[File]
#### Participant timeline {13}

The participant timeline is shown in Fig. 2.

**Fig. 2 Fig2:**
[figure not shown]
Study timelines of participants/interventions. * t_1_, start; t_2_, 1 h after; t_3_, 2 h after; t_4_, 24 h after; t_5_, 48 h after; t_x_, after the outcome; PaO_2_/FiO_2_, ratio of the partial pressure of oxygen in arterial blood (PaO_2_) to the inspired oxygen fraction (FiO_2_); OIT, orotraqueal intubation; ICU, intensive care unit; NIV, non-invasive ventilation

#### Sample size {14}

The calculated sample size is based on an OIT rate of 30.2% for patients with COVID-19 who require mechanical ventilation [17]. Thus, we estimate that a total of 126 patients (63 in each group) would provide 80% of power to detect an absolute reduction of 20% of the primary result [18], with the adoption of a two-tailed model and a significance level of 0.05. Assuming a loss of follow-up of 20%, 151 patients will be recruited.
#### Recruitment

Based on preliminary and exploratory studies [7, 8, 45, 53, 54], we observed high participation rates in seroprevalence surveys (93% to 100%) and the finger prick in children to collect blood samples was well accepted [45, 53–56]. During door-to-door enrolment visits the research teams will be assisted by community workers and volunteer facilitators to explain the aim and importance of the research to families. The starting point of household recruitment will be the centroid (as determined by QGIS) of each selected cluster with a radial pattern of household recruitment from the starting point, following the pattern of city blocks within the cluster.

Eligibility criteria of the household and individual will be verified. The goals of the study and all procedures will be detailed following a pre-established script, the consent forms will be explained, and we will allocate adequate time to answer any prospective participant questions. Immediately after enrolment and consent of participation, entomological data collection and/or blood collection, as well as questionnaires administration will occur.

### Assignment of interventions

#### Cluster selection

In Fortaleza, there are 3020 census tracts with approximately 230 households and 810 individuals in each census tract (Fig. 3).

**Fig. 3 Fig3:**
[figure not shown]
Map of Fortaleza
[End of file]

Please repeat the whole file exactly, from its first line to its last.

#### Participant timeline {13}

The participant timeline is shown in Fig. 2.

**Fig. 2 Fig2:**
[figure not shown]
Study timelines of participants/interventions. * t_1_, start; t_2_, 1 h after; t_3_, 2 h after; t_4_, 24 h after; t_5_, 48 h after; t_x_, after the outcome; PaO_2_/FiO_2_, ratio of the partial pressure of oxygen in arterial blood (PaO_2_) to the inspired oxygen fraction (FiO_2_); OIT, orotraqueal intubation; ICU, intensive care unit; NIV, non-invasive ventilation

#### Sample size {14}

The calculated sample size is based on an OIT rate of 30.2% for patients with COVID-19 who require mechanical ventilation [17]. Thus, we estimate that a total of 126 patients (63 in each group) would provide 80% of power to detect an absolute reduction of 20% of the primary result [18], with the adoption of a two-tailed model and a significance level of 0.05. Assuming a loss of follow-up of 20%, 151 patients will be recruited.
#### Recruitment

Based on preliminary and exploratory studies [7, 8, 45, 53, 54], we observed high participation rates in seroprevalence surveys (93% to 100%) and the finger prick in children to collect blood samples was well accepted [45, 53–56]. During door-to-door enrolment visits the research teams will be assisted by community workers and volunteer facilitators to explain the aim and importance of the research to families. The starting point of household recruitment will be the centroid (as determined by QGIS) of each selected cluster with a radial pattern of household recruitment from the starting point, following the pattern of city blocks within the cluster.

Eligibility criteria of the household and individual will be verified. The goals of the study and all procedures will be detailed following a pre-established script, the consent forms will be explained, and we will allocate adequate time to answer any prospective participant questions. Immediately after enrolment and consent of participation, entomological data collection and/or blood collection, as well as questionnaires administration will occur.

### Assignment of interventions

#### Cluster selection

In Fortaleza, there are 3020 census tracts with approximately 230 households and 810 individuals in each census tract (Fig. 3).

**Fig. 3 Fig3:**
[figure not shown]
Map of Fortaleza